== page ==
Medical Realities for Parents of College Students
This article was submitted by local mom, Sharon Spungen, and is based on her personal experiences.
No Files for You
As a parent, I am not always as ahead of the game as I mean to be.
It’s true. So when I realized the weekend before our oldest son left for college registration that I was going to need his immunization records, the realities of what it means when your kid turns 18 hit me like a ton of bricks.
I logged in to the patient portal at our pediatrician’s office thinking I would be able to quickly and easily pull up his health form and print it out (or at least request it). Lo and behold, when I logged in, my son’s record did no appear.
At first, I thought it was a mistake. I clicked around the site trying to figure out where the kid’s record had gone. And because it was a Sunday, I couldn’t call in. I remember having the passing thought of, is this because he turned 18? That couldn’t be – he’s still my FAMILY!
On Monday morning the doctor’s office confirmed that not only was my son removed from my portal, but I couldn’t even request the form for him without his permission (and involvement).
Options for Parents
My son’s college has a SUPER HELPFUL Facebook page for parents, where I learned about getting a healthcare proxy agreement in place before he left for school.
My next move was to contact Catherine Hodge Jacobs at Cottrell and Jacobs (a mom I knew through my son’s high school, who also happens to be an attorney in Ada) asking, “Help, what forms do we need?”
Catherine was awesome.
We met with her for about half an hour. She explained in great detail to my 18-year-old all the reasons why he should have this form in place. She covered all the things that “could” happen to him and asked him who he would want making decisions on his behalf – and the limits on the decision-making power that signing this proxy agreement would be giving to us as parents.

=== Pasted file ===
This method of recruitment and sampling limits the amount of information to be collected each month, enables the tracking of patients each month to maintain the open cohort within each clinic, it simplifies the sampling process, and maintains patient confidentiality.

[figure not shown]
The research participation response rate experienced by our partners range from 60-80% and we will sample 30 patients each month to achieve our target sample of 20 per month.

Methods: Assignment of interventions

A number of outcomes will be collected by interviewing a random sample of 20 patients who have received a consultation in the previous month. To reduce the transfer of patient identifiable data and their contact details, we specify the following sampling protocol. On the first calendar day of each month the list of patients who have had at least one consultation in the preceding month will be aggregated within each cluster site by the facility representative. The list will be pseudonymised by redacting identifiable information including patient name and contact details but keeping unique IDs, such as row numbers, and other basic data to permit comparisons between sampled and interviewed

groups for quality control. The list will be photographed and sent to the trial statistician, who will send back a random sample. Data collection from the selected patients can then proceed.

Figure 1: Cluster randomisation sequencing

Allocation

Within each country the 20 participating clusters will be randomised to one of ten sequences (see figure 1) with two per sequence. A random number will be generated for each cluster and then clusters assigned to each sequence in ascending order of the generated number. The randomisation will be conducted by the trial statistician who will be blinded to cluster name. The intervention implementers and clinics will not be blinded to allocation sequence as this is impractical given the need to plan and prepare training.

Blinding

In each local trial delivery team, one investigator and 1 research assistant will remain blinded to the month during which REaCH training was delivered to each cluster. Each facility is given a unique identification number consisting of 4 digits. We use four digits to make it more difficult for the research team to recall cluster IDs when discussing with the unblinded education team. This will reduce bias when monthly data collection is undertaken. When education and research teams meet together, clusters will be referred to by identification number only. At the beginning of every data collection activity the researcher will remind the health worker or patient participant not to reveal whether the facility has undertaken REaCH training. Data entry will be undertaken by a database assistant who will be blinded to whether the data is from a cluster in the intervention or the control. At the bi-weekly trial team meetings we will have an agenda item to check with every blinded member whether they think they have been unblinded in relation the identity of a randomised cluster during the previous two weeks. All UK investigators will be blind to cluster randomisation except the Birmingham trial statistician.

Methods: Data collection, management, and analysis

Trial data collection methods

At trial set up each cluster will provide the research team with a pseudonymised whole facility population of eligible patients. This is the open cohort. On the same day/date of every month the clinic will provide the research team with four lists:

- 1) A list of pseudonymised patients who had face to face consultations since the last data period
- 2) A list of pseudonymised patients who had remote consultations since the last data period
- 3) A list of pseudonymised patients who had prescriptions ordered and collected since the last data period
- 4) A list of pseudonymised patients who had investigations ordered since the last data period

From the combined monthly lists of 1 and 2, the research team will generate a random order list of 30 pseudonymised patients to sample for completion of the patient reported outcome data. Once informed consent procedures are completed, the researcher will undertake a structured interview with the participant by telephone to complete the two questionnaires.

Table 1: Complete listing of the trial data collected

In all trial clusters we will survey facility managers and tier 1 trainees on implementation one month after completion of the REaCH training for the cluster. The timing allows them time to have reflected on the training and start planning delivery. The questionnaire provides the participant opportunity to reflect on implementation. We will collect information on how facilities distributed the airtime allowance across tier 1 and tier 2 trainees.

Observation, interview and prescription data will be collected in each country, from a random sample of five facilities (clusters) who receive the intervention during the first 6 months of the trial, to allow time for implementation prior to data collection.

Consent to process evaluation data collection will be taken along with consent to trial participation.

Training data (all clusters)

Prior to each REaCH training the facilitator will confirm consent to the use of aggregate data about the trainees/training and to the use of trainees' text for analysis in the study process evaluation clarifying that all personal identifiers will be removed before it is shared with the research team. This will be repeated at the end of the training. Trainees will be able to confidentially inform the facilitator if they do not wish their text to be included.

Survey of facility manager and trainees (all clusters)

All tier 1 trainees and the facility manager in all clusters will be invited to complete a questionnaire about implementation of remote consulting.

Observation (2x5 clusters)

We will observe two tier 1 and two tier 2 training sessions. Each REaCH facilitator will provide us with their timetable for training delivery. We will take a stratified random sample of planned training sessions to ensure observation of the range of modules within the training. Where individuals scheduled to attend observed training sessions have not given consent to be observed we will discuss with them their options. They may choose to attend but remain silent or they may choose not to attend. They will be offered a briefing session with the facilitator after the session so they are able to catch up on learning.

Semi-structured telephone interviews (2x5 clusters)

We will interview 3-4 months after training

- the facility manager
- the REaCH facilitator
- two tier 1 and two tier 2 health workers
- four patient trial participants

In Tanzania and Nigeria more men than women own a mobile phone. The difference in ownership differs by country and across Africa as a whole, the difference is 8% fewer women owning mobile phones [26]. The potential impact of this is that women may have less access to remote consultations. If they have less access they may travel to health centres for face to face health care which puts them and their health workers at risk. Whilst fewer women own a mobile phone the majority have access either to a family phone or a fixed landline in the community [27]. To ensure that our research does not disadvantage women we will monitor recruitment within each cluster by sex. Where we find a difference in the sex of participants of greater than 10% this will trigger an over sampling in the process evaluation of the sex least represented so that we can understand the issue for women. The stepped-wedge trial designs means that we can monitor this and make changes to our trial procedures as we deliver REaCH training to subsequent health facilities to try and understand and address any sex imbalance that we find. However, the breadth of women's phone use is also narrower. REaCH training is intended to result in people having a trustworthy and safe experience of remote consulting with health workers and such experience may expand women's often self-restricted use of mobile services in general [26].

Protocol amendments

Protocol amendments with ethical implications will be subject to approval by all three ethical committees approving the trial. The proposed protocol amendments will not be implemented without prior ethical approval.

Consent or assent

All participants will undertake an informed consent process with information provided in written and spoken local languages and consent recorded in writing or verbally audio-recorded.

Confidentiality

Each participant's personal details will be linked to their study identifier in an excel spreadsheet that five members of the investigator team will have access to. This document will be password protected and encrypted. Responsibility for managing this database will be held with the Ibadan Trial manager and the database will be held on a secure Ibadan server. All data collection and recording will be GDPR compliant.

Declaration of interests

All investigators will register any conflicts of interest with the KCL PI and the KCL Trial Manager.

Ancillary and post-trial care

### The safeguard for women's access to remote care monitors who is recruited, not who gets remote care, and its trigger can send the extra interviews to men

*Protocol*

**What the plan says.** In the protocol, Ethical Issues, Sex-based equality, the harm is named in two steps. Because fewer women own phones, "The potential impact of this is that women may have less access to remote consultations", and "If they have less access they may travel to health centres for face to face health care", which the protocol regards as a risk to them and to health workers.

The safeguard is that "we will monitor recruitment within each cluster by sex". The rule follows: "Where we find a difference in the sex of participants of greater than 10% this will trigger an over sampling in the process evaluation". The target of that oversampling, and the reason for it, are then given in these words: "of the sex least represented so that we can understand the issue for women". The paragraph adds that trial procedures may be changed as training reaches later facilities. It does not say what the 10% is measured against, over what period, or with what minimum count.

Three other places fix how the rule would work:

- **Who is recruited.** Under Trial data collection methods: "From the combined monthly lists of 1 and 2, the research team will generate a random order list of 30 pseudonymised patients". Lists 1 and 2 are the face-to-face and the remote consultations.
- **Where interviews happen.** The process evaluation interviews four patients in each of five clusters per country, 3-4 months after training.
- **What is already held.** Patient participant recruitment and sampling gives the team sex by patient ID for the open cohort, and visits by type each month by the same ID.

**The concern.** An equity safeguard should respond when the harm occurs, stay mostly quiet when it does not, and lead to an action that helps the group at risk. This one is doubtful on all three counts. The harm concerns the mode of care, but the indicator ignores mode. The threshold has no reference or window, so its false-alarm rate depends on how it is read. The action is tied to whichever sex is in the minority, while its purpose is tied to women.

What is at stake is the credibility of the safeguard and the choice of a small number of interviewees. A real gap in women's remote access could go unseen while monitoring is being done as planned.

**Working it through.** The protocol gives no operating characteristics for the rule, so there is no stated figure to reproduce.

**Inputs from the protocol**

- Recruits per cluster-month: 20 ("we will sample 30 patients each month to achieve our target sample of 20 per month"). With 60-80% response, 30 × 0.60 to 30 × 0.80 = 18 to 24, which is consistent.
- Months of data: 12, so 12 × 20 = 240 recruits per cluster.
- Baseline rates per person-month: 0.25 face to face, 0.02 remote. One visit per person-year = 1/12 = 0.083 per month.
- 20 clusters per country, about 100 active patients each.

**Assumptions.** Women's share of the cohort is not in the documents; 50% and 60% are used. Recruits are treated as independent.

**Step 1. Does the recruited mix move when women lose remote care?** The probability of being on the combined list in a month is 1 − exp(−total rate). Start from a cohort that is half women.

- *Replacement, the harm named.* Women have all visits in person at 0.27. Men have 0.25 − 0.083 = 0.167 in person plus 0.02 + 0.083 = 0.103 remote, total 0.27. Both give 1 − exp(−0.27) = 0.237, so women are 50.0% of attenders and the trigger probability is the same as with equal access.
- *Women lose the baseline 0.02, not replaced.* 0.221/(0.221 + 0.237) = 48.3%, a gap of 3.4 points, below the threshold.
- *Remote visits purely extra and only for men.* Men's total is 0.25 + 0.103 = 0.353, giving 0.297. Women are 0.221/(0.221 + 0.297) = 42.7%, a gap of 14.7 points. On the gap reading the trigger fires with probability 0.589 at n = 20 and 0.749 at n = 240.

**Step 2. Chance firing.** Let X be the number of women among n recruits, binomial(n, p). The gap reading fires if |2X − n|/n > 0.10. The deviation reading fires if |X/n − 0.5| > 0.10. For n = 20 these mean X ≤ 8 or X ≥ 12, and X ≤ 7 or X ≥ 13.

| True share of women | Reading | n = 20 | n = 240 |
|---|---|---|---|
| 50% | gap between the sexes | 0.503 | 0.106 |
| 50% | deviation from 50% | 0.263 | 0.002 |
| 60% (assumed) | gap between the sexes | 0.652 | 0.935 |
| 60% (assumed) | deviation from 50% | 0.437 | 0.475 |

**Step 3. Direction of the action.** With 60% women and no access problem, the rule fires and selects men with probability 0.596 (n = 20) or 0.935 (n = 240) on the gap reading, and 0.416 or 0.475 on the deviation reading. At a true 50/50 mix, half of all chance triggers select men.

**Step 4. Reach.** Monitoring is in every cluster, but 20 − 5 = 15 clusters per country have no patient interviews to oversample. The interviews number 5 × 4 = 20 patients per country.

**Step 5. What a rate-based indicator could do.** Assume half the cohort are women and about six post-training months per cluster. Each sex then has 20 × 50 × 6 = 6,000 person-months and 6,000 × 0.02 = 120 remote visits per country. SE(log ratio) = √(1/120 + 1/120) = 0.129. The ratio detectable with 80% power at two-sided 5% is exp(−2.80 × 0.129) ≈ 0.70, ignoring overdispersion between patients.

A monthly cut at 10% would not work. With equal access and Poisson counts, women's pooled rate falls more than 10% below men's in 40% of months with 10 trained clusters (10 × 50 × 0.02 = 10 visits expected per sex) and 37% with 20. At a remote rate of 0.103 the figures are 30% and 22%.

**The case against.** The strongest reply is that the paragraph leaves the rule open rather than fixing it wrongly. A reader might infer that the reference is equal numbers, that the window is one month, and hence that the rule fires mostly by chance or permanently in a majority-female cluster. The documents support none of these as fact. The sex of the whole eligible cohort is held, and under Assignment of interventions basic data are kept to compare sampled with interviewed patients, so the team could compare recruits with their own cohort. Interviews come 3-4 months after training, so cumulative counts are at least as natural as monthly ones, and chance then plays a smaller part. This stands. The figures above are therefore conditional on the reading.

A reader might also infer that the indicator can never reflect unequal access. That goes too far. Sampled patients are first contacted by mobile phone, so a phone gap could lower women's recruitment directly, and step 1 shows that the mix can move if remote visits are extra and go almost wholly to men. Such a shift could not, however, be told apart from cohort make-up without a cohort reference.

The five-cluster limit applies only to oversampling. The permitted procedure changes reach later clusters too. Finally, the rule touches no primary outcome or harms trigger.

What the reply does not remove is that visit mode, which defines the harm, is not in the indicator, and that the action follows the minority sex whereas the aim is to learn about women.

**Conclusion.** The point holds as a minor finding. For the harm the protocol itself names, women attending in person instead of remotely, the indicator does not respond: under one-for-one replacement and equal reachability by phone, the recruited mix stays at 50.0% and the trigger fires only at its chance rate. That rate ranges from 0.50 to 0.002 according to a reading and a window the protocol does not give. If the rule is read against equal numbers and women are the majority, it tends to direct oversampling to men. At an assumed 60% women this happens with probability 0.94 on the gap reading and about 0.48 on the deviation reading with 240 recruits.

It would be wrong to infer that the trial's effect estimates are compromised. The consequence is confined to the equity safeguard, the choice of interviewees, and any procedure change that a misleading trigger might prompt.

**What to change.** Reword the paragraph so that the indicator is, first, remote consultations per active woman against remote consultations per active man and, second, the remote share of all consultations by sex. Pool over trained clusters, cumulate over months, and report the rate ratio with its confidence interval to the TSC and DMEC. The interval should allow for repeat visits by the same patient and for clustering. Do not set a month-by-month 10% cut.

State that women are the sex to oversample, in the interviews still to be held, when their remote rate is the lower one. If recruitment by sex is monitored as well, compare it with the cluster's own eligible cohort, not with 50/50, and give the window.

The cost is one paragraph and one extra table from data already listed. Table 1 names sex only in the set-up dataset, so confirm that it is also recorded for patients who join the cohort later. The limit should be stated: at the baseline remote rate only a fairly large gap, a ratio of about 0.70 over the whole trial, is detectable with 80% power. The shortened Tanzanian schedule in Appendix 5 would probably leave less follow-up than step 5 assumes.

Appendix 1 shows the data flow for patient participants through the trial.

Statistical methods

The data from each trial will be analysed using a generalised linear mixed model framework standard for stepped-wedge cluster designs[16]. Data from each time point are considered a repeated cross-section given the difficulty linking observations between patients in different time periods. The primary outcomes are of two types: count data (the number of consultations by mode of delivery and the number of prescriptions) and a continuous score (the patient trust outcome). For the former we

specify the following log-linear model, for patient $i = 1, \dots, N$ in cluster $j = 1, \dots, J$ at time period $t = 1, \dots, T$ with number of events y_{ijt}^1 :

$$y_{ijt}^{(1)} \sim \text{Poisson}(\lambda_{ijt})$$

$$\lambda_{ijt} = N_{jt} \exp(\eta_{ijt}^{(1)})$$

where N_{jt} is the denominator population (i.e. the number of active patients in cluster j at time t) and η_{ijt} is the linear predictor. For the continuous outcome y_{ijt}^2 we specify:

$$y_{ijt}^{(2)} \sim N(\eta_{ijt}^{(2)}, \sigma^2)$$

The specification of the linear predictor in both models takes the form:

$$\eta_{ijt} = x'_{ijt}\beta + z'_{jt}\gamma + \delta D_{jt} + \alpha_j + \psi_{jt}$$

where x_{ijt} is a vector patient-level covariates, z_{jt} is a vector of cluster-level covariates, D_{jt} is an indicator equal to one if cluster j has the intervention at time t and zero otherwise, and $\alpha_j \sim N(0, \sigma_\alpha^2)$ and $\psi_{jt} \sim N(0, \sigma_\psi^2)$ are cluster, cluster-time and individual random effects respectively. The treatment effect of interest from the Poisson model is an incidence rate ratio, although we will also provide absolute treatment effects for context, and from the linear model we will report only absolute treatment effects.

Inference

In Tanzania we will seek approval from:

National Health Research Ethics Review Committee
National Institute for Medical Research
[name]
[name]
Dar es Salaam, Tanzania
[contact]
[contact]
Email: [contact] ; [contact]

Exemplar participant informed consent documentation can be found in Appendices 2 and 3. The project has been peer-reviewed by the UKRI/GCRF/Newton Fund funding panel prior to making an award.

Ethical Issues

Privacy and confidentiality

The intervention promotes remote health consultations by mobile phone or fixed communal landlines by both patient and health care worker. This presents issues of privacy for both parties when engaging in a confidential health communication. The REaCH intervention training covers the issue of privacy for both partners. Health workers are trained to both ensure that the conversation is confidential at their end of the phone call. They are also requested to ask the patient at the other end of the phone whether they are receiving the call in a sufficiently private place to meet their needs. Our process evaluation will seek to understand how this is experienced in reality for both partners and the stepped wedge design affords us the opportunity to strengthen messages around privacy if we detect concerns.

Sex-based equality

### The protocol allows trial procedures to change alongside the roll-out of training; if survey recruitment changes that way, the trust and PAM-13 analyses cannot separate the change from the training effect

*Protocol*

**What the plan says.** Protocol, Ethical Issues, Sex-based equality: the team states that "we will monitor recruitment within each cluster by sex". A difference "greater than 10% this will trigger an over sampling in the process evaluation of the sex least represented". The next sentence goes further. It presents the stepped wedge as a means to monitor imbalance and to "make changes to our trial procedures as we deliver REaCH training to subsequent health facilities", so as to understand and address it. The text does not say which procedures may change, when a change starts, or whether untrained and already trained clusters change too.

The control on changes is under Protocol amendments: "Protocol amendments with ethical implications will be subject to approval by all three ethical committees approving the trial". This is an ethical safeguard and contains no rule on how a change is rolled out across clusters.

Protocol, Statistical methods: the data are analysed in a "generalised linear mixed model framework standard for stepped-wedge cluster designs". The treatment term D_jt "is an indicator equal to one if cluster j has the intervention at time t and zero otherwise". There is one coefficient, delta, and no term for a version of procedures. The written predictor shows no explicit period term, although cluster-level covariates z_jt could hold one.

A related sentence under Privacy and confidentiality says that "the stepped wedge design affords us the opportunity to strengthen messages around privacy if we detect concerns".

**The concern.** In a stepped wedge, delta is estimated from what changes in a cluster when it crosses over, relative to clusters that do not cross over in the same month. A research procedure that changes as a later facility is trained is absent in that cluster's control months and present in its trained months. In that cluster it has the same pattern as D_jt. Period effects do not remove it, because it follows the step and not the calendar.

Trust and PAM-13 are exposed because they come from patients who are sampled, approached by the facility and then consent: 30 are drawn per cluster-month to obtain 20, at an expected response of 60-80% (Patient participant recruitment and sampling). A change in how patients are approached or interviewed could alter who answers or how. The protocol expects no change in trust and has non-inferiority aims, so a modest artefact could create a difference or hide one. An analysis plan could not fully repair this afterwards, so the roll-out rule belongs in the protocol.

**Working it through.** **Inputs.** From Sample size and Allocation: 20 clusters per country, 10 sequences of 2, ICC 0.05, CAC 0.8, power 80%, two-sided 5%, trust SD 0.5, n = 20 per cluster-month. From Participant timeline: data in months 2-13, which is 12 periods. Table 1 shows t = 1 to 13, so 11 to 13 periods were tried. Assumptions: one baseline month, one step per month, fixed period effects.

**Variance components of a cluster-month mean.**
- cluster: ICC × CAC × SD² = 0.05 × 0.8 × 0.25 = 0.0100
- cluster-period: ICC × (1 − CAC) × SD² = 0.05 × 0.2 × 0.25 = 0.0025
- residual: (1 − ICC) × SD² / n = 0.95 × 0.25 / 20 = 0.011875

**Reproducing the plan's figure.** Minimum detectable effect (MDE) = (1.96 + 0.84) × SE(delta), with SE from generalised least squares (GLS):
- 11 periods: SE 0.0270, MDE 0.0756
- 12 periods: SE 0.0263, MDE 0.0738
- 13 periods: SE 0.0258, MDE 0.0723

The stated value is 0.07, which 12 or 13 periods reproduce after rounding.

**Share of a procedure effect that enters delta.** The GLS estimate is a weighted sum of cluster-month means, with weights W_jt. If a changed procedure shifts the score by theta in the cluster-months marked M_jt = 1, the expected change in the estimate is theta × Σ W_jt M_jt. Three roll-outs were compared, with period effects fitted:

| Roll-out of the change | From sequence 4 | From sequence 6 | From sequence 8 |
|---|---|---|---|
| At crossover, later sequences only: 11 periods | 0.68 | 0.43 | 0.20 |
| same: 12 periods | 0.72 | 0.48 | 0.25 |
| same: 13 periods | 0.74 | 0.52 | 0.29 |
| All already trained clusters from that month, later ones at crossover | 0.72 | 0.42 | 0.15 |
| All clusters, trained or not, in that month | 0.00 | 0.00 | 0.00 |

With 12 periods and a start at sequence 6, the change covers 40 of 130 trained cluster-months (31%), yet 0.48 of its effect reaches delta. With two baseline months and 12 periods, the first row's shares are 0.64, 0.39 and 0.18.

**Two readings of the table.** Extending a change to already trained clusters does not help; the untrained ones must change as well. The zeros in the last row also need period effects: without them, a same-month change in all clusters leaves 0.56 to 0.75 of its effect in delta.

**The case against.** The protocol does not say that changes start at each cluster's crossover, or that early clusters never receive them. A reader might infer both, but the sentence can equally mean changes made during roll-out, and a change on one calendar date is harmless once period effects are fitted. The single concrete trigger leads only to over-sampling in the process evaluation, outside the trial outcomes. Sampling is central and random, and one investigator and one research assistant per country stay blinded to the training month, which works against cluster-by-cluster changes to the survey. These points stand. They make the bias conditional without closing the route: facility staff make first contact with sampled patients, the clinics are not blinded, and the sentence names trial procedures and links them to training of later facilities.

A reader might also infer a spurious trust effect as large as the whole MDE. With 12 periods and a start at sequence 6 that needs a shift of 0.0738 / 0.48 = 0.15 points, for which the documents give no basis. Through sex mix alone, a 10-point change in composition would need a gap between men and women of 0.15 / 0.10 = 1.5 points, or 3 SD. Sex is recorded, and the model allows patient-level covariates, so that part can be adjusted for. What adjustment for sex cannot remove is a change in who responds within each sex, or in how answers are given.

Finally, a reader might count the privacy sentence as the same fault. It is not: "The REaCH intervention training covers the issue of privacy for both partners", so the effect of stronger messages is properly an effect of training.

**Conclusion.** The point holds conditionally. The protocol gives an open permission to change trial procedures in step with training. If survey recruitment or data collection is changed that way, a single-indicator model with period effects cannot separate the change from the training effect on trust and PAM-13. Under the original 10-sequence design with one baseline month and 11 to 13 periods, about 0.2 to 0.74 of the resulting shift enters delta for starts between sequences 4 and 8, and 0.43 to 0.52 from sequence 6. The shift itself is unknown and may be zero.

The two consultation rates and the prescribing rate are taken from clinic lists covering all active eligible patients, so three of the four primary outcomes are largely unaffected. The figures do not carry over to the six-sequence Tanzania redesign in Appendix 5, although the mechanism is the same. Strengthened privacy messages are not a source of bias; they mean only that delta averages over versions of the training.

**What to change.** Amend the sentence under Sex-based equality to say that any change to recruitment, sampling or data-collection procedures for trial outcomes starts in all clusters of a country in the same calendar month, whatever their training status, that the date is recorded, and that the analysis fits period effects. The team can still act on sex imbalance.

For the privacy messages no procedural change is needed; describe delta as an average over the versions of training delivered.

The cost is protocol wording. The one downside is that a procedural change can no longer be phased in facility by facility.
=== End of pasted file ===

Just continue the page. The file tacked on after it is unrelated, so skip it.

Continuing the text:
Naturally, he was not as interested in having his parents maintaining decision-making authority over his life anymore… but he did see the value in having us be the ones who would be there to assist if he could not speak for himself. Terrifying thought for this Mama Bird, but again, needed.
Get Your Own Ducks in a Row
I learned from Catherine that without a proxy agreement in place even between spouses, there is no guarantee that my wishes would be honored in the event something horrible happened to my husband.
This was news to me. I know as adults we should have had wills and formal proxy agreements in place but honestly we had never taken that leap. (We now have an appointment with Catherine to get it taken care of ASAP.)
After getting through the paperwork, she explained that we would need to have “the talk” with my son about end-of-life decisions and beliefs so we could properly represent his wishes if he were unable to advocate for himself. Not the funnest subject, but quite a necessary one. (And you thought the sex talk was hard….)
Healthcare Proxies, For Free
Before your 18+ year old heads off to college or parts unknown, be sure that you have the Healthcare Proxy and HIPAA paperwork properly filled out so you aren’t literally the last person anyone thinks to contact.
Without it, realistically, you might be. And while you might be able to find a form or two on the internet, if you want to avoid any legal issues or troubles later, it’s definitely worth finding a reputable estate lawyer such as Catherine. Best of all, this is a service she provides at no charge to 18 year olds living in Kent County.
To reach Catherine, call 616-723-8255 or reach out via email.